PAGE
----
April 4. Expedition 55 Flight Engineers Norishege Kanai of the Japan Aerospace
Exploration Agency, backed up by NASA astronaut Scott Tingle,
will supervise the operation of the Canadarm2 robotic arm for Dragon’s capture.
After Dragon capture, ground commands will be sent from mission control in
Houston for the station’s arm to rotate and install it on the bottom of the
station’s Harmony module.

Here’s a NASA description of the science on Board:

Among the research arriving on Dragon is a new
facility to test materials, coatings and components, or other large
experiments, in the harsh environment of space. Designed by Alpha Space and
sponsored by the Center for the Advancement of Science in Space, the Materials ISS Experiment Flight Facility (MISSE-FF)
provides a platform for testing how materials react to exposure to ultraviolet
radiation, atomic oxygen, ionizing radiation, ultrahigh vacuum, charged
particles, thermal cycles, electromagnetic radiation, and micro-meteoroids in
the low-Earth orbit environment.



The Canadian Space Agency’s study Bone Marrow
Adipose Reaction: Red or White (MARROW) will look at the effects of
microgravity on bone marrow and the blood cells it produces – an effect likened
to that of long-term bed rest on Earth. The extent of this effect, and bone
marrow’s ability to recover when back on Earth, are of interest to space
researchers and healthcare providers alike.



Understanding how plants respond to microgravity
also is important for future long-duration space missions and the crews that
will need to grow their own food. The Passive Orbital Nutrient Delivery System
(PONDS) arriving on Dragon uses a
newly-developed passive nutrient delivery system and the Veggie plant growth facility currently aboard
the space station to cultivate leafy greens. These greens will be harvested and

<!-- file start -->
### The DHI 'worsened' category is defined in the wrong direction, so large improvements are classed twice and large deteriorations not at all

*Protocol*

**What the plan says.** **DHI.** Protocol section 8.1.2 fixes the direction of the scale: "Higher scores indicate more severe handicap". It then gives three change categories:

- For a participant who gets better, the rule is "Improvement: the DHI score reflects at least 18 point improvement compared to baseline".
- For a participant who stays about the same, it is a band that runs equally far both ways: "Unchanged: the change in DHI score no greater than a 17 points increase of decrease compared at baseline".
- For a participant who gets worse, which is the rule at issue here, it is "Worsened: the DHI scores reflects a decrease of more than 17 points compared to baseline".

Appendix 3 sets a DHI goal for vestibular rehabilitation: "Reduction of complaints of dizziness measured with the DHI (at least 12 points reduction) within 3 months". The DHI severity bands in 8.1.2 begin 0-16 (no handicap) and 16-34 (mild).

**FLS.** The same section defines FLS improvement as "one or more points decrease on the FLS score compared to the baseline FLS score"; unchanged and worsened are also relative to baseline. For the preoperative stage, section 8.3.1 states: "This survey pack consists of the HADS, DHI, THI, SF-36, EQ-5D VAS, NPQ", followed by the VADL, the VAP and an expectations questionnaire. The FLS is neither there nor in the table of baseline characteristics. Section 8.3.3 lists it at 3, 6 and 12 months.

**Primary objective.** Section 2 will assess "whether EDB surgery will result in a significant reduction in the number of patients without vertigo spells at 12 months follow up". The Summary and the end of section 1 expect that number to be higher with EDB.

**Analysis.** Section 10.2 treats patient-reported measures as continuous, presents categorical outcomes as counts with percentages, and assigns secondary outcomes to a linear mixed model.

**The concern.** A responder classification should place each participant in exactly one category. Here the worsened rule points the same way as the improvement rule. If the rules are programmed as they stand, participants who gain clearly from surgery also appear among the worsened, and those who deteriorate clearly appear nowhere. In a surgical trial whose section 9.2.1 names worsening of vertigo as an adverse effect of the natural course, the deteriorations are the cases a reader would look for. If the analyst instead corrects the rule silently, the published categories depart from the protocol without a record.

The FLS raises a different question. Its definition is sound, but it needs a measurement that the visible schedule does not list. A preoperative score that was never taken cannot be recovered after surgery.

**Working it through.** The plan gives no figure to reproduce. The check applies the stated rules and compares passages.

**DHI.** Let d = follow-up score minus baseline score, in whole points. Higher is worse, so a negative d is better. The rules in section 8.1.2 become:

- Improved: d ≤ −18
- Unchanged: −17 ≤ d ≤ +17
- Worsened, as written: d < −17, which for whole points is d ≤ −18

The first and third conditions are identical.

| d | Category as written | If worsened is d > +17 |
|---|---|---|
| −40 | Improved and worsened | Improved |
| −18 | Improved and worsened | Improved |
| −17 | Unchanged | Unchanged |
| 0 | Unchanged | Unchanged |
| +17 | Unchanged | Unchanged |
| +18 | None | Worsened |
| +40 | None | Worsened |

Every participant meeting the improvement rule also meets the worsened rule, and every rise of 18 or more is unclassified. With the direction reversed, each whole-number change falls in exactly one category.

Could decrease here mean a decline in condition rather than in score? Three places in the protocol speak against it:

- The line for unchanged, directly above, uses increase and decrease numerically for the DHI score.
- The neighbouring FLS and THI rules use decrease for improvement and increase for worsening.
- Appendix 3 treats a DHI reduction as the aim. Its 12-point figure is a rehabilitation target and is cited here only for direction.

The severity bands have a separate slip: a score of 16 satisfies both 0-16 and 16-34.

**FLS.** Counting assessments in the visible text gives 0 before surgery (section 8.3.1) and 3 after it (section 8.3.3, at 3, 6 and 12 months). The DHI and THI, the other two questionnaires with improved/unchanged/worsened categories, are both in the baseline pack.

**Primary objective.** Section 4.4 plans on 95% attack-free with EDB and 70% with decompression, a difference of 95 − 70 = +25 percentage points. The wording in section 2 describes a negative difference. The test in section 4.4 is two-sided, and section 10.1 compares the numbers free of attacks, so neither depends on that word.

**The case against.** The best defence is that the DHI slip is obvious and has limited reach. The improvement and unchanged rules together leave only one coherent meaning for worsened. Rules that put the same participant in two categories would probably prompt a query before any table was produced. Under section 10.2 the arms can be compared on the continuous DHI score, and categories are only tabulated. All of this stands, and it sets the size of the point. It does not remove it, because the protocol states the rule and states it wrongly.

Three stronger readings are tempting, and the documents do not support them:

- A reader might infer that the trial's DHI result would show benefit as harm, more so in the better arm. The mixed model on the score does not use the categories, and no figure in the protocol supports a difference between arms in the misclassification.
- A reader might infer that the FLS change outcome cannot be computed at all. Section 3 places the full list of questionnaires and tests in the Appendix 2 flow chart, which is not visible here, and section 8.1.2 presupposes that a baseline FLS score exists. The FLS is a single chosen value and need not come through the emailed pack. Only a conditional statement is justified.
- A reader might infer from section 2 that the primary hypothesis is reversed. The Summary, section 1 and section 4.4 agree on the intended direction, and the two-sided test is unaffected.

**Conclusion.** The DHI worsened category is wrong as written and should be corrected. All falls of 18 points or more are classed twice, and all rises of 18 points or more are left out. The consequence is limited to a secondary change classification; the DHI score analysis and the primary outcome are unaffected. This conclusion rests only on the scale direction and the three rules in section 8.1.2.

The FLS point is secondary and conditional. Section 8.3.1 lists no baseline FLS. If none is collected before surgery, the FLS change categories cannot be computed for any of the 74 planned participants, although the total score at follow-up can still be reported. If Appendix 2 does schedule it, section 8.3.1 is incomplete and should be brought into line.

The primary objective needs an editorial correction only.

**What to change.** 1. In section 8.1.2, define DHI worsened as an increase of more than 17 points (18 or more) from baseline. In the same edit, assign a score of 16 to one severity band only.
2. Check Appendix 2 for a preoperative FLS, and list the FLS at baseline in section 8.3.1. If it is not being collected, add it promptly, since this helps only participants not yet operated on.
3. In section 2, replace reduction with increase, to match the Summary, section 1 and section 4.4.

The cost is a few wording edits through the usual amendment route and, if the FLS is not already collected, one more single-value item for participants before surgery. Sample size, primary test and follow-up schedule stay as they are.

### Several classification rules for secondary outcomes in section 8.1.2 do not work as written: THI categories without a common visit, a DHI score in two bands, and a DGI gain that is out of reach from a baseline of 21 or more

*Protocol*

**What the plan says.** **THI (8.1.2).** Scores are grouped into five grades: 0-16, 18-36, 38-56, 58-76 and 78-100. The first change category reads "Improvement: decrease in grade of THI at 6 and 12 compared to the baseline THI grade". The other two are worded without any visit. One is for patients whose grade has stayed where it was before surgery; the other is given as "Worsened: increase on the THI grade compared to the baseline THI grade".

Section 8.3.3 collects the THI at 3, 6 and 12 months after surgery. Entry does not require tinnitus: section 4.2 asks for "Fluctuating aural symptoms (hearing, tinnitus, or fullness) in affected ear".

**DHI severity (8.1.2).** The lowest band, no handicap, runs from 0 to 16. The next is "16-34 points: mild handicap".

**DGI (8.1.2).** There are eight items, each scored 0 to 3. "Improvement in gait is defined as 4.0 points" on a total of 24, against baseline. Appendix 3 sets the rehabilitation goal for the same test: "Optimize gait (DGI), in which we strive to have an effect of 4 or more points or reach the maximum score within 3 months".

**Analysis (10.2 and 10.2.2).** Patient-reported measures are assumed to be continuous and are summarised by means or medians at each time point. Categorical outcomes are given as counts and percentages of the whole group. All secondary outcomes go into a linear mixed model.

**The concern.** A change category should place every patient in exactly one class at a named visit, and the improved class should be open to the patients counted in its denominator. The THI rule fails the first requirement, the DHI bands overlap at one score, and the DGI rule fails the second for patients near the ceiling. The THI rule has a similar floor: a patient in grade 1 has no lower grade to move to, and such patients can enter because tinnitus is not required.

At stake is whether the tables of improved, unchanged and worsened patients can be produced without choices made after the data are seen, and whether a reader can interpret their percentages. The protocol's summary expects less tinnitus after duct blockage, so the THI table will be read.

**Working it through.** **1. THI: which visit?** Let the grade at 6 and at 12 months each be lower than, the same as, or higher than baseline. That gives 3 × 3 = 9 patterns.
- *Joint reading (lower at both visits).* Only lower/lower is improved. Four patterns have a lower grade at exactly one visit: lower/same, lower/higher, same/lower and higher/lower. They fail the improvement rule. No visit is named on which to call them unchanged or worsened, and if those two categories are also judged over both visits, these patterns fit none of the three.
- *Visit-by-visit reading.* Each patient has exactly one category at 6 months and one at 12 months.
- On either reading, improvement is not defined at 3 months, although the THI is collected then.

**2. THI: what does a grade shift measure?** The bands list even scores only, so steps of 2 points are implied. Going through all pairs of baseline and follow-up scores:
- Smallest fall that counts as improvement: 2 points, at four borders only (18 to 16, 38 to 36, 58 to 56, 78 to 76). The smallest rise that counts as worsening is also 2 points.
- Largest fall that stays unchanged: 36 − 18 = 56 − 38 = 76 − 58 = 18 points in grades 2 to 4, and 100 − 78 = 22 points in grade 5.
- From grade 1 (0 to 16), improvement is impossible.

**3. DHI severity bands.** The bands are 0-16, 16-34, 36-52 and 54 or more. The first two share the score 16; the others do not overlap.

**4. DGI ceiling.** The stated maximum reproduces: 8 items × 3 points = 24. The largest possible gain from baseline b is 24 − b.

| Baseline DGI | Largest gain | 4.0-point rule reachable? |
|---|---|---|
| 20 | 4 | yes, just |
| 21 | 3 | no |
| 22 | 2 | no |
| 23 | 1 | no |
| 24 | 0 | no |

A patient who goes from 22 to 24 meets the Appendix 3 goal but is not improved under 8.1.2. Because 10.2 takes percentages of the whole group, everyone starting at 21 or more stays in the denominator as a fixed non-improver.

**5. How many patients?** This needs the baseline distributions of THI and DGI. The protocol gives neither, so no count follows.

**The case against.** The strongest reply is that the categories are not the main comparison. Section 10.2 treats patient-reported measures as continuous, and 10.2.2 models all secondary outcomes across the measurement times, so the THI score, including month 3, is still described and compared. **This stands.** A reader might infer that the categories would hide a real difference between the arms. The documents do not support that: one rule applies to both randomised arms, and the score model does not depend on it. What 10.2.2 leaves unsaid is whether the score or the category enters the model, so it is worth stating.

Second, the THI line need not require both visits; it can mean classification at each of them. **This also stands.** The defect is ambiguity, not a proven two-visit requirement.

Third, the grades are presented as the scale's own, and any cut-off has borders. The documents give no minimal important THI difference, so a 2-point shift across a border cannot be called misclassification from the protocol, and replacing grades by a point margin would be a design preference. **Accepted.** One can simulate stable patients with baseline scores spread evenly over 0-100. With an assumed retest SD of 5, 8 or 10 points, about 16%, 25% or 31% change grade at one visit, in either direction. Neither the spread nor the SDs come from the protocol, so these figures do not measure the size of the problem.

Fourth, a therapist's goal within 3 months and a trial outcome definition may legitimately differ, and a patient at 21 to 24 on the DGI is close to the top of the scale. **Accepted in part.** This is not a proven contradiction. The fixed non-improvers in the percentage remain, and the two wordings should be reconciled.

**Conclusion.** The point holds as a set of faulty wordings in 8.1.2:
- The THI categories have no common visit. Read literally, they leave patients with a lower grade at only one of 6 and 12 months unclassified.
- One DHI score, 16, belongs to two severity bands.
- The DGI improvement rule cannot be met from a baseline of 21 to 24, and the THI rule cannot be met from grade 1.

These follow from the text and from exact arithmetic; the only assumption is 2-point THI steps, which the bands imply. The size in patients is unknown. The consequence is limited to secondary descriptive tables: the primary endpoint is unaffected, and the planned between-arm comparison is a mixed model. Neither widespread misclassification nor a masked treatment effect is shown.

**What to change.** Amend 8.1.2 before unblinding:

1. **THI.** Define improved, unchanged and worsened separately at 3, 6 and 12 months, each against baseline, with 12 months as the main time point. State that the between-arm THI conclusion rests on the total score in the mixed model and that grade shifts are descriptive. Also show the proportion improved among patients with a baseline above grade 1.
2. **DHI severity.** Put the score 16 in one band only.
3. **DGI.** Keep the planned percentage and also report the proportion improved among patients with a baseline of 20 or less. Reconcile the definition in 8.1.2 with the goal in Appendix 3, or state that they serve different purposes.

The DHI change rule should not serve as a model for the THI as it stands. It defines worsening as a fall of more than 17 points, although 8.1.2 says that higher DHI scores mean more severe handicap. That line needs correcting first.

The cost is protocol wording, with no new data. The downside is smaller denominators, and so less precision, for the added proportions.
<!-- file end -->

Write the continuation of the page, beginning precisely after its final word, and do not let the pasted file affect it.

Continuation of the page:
eaten by the crew, with samples also being returned to Earth for analysis.


Dragon also is carrying an Earth observatory that will study severe
thunderstorms and their role in the Earth’s atmosphere and climate, as well as
upgrade equipment for the station’s carbon dioxide removal system, external
high-definition camera components, and a new printer for the station’s crew.

‘Flight-proven’
SpaceX Falcon 9 rocket and Dragon CRS-14 cargo ship poised for liftoff from Space Launch Complex-40 on Cape Canaveral Air Force
Station, FL, on April 2 at 4:33 pm EDT to the ISS.
Credit: Ken Kremer/kenkremer.com/spaceupclose.com

Watch for Ken’s continuing onsite coverage of NASA, SpaceX
CRS-14, ULA, Boeing, Lockheed Martin, Orbital ATK and more
space and mission
reports direct from the Kennedy Space Center and Cape Canaveral Air Force
Station, Florida.
Stay tuned here for Ken’s continuing
Earth and Planetary science and human spaceflight news: www.kenkremer.com –www.spaceupclose.com –
twitter @ken_kremer –
ken
at kenkremer.com




Up close
view of recycled SpaceX Dragon CRS-14 vessel loaded with 5800 pounds of science
and supplies bound for the International Space Station
from Space Launch
Complex-40 on Cape Canaveral Air Force Station, FL, on April 2, 2018
.   Credit: Ken Kremer/kenkremer.com/spaceupclose.com






Ken Kremer

Watch for Ken’s continuing onsite coverage of NASA, SpaceX, ULA, Boeing, Lockheed Martin, Northrop Grumman and more space and mission reports direct from Kennedy Space Center and Cape Canaveral Air Force Station in Florida and Wallops Flight Facility in Virginia. Stay tuned here for Ken's continuing Earth and Planetary science and human spaceflight news. Dr. Kremer is a research scientist and journalist based in the KSC area, active in outreach and interviewed regularly on TV and radio about space topics. Ken’s photos are for sale and he is available for lectures and outreach events.